If you have diabetes and IBS then you might be wondering how on earth you can combine both the low FODMAP diet and diabetes diet and not compromise your nutrition or health. In this article I will provide a basic diabetes and low FODMAP outline, however I highly encourage you to seek personalised advice for your diabetes through your dietitian. Any changes you make to your diet need to be monitored through your health professional team. In some cases, this general advice may not be suitable for your medical needs. Avoiding saturated and trans fats and watching your sodium intake is also strongly recommended.
Find an ACG member gastroenterologist with a specialized interest in liver disease. This diet eliminates certain foods to improve the symptoms of functional gut disorders FGD. IBS is the most commonly diagnosed gastrointestinal condition and over half of patients with IBS associate a trigger in their symptoms with eating a meal. FODMAPs are short-chain carbohydrates sugars that are highly fermentable to ferment, is to go through a chemical change that results in alcohol and poorly absorbed during digestion. This stretches the walls of the colon, causing abdominal bloating, distension, and pain or cramping in many people. It was adopted by their National Therapeutic Guidelines. As with any diet, it is important to discuss with your doctor and working with a GI trained dietician is also useful.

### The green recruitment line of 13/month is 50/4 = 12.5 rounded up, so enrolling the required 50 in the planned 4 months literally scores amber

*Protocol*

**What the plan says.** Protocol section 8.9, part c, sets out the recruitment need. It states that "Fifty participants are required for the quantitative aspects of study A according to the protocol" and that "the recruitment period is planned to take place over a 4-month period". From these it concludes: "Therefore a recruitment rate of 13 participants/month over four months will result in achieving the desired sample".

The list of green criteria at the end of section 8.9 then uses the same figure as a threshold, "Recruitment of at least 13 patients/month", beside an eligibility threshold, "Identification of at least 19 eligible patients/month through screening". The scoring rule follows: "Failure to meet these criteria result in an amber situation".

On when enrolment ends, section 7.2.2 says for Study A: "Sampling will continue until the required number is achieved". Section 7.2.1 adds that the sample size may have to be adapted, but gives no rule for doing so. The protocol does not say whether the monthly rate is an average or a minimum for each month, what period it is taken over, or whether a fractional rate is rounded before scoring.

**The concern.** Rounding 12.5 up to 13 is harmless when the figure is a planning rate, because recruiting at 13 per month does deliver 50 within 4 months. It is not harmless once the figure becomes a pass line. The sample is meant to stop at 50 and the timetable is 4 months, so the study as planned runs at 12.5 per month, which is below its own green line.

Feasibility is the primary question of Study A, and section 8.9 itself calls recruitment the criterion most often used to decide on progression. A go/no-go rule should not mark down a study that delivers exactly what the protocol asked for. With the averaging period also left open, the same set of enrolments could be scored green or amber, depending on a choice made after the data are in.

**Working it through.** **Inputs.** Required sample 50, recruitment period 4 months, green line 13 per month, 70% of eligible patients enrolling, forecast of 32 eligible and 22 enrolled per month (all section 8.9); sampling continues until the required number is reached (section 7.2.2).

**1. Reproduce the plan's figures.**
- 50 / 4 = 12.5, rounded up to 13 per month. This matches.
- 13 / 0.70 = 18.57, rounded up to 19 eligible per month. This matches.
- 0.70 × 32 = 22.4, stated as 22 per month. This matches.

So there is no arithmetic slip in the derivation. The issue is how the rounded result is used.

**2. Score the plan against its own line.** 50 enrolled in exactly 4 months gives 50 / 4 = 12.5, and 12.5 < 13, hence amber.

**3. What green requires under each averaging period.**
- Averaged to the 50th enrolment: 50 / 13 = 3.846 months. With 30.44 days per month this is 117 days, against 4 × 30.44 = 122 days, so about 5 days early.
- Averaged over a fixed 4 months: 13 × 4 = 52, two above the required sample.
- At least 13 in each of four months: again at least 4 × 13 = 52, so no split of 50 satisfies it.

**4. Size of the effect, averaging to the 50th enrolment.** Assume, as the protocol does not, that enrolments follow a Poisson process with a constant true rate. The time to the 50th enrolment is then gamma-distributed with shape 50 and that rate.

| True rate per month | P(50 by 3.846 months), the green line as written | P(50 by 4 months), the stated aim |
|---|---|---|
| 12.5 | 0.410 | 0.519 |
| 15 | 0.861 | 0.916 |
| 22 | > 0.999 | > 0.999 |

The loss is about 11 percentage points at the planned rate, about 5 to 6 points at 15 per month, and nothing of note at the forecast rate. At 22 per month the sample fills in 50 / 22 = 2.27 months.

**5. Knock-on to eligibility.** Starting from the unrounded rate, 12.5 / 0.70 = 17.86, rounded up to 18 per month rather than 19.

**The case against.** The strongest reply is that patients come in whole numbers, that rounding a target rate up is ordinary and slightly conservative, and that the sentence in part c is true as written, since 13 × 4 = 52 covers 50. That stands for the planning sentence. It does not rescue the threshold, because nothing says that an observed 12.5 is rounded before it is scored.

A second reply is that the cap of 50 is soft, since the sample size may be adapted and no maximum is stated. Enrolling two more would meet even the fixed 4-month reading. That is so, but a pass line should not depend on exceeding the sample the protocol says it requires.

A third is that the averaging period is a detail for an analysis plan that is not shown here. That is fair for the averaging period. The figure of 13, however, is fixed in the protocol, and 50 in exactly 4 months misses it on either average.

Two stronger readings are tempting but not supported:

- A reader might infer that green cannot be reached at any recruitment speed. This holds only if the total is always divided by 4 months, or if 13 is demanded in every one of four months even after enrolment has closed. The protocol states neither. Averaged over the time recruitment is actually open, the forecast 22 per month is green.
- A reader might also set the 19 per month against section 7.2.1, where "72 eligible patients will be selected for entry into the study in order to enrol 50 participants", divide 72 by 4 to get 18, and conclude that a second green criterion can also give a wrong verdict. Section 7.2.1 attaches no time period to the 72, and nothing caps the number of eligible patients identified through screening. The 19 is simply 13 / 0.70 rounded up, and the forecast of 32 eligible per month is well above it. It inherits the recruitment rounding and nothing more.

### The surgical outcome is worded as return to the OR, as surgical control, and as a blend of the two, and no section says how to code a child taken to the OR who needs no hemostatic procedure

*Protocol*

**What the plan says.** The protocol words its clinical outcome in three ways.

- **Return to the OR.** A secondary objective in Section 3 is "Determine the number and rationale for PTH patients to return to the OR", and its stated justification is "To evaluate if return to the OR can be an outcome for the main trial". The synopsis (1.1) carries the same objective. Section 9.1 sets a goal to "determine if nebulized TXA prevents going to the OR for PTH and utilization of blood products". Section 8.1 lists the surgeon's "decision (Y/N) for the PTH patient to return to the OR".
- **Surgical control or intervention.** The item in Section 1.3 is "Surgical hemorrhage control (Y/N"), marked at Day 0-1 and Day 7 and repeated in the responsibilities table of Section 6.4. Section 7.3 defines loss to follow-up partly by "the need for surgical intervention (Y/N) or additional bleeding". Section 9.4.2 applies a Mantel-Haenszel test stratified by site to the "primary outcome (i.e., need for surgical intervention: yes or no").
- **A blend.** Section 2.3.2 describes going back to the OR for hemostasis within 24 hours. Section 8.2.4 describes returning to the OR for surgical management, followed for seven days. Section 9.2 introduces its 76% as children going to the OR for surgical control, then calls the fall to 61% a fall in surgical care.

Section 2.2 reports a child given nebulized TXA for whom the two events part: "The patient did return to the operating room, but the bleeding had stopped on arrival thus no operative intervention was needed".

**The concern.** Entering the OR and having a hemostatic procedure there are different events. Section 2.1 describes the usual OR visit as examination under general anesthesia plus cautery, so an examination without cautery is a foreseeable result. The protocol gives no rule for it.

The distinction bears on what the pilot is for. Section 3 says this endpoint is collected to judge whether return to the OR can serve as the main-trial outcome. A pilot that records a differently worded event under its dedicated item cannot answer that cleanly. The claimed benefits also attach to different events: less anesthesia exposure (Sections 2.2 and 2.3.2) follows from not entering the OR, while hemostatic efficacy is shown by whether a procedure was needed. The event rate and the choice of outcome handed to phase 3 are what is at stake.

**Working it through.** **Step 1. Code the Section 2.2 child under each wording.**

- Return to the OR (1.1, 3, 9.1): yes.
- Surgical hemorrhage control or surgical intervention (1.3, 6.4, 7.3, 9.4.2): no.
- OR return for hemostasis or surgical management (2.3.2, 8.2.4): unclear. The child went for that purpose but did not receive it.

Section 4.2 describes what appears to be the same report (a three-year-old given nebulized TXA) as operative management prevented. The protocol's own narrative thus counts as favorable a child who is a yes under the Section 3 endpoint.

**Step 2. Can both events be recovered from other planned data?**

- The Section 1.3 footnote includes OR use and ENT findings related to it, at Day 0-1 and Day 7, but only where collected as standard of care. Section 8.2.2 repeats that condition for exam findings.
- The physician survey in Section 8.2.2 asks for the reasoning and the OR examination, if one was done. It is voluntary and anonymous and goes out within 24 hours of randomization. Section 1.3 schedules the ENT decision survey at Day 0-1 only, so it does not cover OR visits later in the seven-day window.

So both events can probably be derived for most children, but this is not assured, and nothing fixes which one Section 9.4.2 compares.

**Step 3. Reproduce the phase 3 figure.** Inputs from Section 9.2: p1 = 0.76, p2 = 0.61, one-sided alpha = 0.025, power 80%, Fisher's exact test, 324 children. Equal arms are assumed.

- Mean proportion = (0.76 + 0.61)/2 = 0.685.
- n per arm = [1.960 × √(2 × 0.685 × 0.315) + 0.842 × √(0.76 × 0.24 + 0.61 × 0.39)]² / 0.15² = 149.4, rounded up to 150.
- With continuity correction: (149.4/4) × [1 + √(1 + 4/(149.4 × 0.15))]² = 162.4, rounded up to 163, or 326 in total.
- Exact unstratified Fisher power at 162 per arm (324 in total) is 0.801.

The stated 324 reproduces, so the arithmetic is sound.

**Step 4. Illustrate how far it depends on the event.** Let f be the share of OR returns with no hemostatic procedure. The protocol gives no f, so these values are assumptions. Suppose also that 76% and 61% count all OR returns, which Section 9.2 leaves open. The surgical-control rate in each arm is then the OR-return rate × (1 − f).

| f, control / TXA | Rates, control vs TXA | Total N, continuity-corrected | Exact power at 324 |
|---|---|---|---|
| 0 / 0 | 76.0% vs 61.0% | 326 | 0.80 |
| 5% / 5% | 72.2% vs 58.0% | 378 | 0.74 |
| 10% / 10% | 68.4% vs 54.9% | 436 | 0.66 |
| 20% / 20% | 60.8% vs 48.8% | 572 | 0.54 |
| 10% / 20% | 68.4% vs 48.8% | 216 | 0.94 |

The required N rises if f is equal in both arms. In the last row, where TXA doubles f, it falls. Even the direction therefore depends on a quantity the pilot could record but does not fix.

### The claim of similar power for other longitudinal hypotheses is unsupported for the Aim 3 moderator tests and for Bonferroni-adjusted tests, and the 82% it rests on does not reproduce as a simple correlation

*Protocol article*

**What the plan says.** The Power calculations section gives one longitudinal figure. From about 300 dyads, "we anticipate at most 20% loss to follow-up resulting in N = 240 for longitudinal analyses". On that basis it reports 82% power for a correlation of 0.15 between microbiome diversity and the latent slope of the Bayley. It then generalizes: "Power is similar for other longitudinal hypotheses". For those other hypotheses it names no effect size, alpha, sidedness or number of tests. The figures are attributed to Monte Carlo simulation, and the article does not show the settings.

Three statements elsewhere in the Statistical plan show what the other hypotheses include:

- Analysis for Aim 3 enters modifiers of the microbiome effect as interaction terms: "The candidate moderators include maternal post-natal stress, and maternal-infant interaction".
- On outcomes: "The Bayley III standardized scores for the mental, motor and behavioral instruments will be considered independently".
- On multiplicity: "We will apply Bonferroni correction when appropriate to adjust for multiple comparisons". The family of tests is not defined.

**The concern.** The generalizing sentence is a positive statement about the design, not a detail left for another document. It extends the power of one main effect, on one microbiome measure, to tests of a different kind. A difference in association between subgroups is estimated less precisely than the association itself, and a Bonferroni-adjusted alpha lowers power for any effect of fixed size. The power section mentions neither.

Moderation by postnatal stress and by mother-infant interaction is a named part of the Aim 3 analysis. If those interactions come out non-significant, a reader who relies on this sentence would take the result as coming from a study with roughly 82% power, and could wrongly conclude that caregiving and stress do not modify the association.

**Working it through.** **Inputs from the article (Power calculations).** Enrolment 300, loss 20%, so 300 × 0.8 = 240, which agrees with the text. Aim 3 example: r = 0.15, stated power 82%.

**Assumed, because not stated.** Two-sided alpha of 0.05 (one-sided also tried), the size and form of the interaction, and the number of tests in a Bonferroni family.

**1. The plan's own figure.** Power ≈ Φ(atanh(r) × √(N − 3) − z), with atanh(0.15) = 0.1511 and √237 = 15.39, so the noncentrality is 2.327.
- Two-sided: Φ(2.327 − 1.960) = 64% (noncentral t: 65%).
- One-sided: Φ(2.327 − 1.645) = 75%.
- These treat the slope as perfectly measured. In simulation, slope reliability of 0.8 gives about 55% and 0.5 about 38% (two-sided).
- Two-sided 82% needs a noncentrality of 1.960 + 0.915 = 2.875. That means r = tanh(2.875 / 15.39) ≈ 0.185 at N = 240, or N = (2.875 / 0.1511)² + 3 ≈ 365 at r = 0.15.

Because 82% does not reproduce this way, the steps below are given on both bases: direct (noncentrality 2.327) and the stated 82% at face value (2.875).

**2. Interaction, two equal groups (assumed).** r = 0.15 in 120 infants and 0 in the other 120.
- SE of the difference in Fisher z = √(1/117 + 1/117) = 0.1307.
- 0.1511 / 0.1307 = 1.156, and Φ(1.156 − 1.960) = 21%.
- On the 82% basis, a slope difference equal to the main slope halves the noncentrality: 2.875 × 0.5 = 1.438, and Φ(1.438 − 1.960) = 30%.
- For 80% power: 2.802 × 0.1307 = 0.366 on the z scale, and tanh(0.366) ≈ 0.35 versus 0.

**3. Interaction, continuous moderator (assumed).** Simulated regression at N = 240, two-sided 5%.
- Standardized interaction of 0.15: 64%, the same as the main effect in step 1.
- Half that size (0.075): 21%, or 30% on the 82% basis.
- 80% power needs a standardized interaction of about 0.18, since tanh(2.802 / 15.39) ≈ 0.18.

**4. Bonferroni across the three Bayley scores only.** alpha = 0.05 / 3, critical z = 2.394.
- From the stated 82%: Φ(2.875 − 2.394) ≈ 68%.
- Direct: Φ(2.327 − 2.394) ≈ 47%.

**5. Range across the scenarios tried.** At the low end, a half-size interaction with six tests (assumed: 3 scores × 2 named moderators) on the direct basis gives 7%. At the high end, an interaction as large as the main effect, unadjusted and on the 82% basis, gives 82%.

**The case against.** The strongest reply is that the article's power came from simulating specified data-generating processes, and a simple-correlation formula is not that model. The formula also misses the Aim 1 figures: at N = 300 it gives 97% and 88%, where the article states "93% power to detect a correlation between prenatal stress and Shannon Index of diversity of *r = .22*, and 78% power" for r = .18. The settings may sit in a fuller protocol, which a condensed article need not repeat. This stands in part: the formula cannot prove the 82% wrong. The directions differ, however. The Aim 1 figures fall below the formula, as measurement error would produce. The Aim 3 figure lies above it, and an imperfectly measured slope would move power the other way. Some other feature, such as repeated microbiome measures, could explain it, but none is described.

Managing Diabetes is a combination of medication, diet and lifestyle. This can be a tricky combo, but it is achievable. Here is our 5 step plan. All foods containing carbohydrates are absorbed as glucose and will increase blood glucose levels. Foods that do not contain carbohydrates will not increase blood glucose levels and are great to help you feel full and satisfied. It will also keep energy levels even and put less stress on your pancreas.